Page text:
Wednesday, March 18, 2009

PEER goes after Air Force for Guam Environmental Crimes

A recent post on reported on serious environmental infractions on Guam by the US Air Force. PEER -- Public Employees for Environmental Responsibility -- issued a "whistleblower disclosure" on the part of Nancy Mitton, Natural Resources Specialist at Guam's Andersen Air Force Base. Ms. Mitton has evidently been trying, for years, to draw attention to problems caused, or permitted, by the Air Force. Problems like rampant poaching, lack of protection of endangered species, paving beaches, and stripping vegetation from the habitats of nesting turtles. She finally gave up going through regular channels and took her grievances public.

I'm not in the least surprised that any of this is going on (her most common allegation is of 'abuse of authority'). But it struck me in reading her announcement that it is GREAT that Commondreams is paying attention to Guam's environment. 

Now how do we get them to start paying attention to Guam's people?

This isn't an entirely facetious question. For while Ms. Mitton's exclusive focus on the environment could -- from a local, Chamorro perspective -- be infuriating (she makes no distinction between the local 'poacher', who is probably hunting on his family's ancestral lands, and the Air Force officer who is blythely paving beaches), it also offers the opportunity for some much-needed publicity, and maybe even some useful coalition-building.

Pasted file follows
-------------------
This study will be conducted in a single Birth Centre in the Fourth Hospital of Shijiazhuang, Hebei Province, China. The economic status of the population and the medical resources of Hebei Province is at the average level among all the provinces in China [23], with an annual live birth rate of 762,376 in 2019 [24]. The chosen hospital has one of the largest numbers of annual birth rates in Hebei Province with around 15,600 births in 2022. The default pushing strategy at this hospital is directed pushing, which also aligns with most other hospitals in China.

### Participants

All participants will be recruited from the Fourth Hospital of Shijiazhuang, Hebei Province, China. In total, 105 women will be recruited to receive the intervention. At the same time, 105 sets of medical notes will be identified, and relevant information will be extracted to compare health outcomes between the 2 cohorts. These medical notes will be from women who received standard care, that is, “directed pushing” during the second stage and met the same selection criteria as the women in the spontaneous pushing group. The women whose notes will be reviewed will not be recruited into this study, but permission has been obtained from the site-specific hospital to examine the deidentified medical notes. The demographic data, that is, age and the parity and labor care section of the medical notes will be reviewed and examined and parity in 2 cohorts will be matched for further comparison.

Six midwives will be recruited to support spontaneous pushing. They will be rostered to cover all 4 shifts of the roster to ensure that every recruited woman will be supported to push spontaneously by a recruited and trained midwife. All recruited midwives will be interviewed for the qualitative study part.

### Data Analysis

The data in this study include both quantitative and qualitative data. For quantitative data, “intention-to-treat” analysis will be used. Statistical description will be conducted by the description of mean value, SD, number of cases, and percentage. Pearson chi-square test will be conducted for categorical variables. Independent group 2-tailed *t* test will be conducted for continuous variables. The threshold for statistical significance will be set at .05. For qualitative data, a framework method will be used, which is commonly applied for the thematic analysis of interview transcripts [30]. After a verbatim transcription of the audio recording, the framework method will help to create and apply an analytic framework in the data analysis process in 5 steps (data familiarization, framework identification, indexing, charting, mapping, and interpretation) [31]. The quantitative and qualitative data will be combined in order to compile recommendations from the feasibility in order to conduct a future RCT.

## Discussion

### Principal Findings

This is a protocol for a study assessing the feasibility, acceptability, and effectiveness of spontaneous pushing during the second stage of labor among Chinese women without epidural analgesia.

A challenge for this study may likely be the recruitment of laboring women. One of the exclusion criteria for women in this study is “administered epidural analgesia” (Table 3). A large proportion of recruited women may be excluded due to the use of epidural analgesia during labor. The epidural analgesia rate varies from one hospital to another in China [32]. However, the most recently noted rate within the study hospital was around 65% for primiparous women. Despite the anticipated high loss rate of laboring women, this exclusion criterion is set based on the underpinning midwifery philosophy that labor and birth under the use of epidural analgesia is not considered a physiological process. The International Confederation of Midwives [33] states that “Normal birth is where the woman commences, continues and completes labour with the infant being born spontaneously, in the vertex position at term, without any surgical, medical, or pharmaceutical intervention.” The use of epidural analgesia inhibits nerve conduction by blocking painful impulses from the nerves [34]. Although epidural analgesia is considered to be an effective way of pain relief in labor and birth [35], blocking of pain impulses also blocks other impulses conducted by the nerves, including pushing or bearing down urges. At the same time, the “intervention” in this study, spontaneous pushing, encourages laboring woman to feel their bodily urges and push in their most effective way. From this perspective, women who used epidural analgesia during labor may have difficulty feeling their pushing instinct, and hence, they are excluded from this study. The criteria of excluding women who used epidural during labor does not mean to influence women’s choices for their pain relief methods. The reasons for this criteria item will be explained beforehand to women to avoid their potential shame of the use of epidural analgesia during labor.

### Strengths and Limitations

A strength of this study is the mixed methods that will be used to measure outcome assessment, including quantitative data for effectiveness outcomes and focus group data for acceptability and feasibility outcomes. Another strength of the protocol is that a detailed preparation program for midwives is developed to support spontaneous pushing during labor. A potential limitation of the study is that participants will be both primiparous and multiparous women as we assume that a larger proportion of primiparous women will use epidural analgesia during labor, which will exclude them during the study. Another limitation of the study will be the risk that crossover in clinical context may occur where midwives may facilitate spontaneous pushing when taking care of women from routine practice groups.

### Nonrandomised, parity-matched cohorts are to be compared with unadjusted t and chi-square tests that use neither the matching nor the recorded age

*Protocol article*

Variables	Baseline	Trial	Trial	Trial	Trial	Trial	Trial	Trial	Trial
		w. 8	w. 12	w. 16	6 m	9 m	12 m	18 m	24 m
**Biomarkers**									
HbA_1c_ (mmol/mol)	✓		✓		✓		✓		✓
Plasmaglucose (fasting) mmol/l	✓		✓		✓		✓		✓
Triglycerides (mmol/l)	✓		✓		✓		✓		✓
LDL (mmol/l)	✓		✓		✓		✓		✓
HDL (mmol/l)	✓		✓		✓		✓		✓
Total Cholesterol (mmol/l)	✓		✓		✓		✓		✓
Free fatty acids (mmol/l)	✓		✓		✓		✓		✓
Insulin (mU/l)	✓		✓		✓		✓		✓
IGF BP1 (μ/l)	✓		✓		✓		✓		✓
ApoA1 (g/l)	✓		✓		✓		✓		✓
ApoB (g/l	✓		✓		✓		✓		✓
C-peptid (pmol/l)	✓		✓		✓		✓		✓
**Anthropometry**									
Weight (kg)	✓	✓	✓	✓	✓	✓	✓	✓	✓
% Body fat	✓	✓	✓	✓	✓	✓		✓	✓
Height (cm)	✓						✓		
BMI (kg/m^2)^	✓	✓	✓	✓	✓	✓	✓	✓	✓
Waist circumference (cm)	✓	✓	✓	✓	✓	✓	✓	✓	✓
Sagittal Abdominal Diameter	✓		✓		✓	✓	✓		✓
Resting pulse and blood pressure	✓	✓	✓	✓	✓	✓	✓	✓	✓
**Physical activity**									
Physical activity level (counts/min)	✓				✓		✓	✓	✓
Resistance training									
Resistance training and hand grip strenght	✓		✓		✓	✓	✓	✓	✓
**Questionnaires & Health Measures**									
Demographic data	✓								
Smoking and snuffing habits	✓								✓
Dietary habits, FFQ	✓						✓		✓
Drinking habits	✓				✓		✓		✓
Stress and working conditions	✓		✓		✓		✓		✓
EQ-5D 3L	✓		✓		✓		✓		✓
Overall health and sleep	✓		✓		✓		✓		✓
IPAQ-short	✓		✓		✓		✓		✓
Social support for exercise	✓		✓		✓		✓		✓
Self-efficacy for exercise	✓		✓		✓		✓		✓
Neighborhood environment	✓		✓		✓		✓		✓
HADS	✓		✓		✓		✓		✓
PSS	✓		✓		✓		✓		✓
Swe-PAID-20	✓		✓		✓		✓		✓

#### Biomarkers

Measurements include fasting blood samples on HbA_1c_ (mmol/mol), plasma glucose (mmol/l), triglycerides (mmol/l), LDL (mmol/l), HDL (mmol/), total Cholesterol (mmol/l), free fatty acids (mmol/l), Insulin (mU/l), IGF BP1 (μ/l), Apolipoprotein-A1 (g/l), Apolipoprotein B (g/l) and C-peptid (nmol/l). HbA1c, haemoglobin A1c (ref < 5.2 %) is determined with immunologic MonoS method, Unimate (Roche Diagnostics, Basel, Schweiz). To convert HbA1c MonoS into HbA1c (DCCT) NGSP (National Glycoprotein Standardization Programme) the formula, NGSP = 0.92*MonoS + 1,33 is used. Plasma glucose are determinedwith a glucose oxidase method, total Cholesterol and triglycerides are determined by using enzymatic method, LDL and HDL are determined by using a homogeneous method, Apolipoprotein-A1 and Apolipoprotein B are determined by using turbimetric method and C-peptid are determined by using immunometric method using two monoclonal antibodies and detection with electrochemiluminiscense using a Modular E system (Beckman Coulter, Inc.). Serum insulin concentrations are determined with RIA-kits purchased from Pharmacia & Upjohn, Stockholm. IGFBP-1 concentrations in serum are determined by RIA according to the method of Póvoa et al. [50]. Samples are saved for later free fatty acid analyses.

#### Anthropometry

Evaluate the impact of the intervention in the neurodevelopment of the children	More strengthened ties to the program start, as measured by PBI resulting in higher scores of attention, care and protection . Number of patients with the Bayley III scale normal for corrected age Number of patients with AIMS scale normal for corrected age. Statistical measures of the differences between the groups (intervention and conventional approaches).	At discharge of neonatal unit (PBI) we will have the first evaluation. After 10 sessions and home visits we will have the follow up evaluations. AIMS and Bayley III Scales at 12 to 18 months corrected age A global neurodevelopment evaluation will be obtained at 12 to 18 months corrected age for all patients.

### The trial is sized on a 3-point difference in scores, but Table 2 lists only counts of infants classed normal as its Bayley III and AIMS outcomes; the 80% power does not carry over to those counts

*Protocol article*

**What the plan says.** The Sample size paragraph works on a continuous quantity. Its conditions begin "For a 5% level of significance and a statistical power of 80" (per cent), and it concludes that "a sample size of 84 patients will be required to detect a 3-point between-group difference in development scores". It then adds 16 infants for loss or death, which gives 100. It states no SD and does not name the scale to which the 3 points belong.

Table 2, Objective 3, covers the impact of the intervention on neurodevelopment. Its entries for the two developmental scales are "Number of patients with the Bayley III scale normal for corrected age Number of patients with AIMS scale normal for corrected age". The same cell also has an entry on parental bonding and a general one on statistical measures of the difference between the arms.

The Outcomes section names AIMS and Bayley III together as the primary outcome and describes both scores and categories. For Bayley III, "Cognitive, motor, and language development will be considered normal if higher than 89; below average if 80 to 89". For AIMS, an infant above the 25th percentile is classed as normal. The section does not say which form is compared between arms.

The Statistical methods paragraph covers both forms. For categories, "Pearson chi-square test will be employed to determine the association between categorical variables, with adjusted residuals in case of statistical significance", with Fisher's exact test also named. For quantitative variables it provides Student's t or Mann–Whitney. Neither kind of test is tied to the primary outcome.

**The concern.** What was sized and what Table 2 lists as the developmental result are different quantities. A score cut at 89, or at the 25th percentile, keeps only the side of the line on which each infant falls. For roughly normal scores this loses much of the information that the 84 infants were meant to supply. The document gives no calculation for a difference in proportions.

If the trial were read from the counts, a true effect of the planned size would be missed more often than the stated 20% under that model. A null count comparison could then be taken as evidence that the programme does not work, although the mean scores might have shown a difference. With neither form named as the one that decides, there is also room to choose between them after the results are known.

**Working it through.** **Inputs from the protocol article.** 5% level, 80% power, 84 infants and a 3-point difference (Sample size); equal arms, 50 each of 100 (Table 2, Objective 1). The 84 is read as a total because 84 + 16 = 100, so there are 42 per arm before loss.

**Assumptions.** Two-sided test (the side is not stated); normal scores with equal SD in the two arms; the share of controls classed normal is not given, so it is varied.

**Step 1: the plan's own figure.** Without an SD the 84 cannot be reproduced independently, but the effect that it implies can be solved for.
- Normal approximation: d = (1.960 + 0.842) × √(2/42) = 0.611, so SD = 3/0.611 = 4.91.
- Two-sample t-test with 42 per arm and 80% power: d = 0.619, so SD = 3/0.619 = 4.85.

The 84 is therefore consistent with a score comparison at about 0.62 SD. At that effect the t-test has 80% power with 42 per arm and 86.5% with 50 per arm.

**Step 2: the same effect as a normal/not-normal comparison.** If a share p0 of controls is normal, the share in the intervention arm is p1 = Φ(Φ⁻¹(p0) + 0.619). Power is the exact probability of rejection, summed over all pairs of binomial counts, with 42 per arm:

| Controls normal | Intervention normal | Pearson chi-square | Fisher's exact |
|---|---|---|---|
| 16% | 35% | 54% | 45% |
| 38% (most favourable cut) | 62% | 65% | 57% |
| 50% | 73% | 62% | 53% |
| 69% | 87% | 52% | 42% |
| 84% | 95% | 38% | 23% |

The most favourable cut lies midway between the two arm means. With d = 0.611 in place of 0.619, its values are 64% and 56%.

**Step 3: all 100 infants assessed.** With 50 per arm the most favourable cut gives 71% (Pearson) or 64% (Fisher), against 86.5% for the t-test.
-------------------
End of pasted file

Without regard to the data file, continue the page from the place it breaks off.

Here's the current situation: the military holds most of the power, the Chamorus have almost no international recognition, and their environment is in dire straits. Given this sorry state of affairs, my personal feeling is that it would be politically astute for local people to jump on the environmental bandwagon. Yes, the environmental protection laws are made by people who know nothing about Chamoru custom or culture. Yes, the people enforcing those laws are usually just as ignorant. But protecting the environment serves everyone's long-term interests -- especially the Chamorus', because when the military is long gone, the Chamorus will still be there. And if there aren't any turtle or fruitbats or coconut crabs left, it's going to hurt them more than anyone. 

So, as an interim first step, I think it would be smart for Chamoru Nasion et al to build a coalition with the environmental folks. What they lack in cultural understanding (and probably in understanding of the Treaty of Paris and other relevant political facts), they make up for in U.S. government clout AND scientific knowledge related to species survival. (And hey, the EPA is finally getting some teeth again under the new administration! Woohoo!) Plus, if the locals work WITH the environmentalists, and help them, it's an opportunity to educate them, and maybe even to get them on board to help further the cause of Chamoru self-determination. You never know. It sure beats having your beaches paved.

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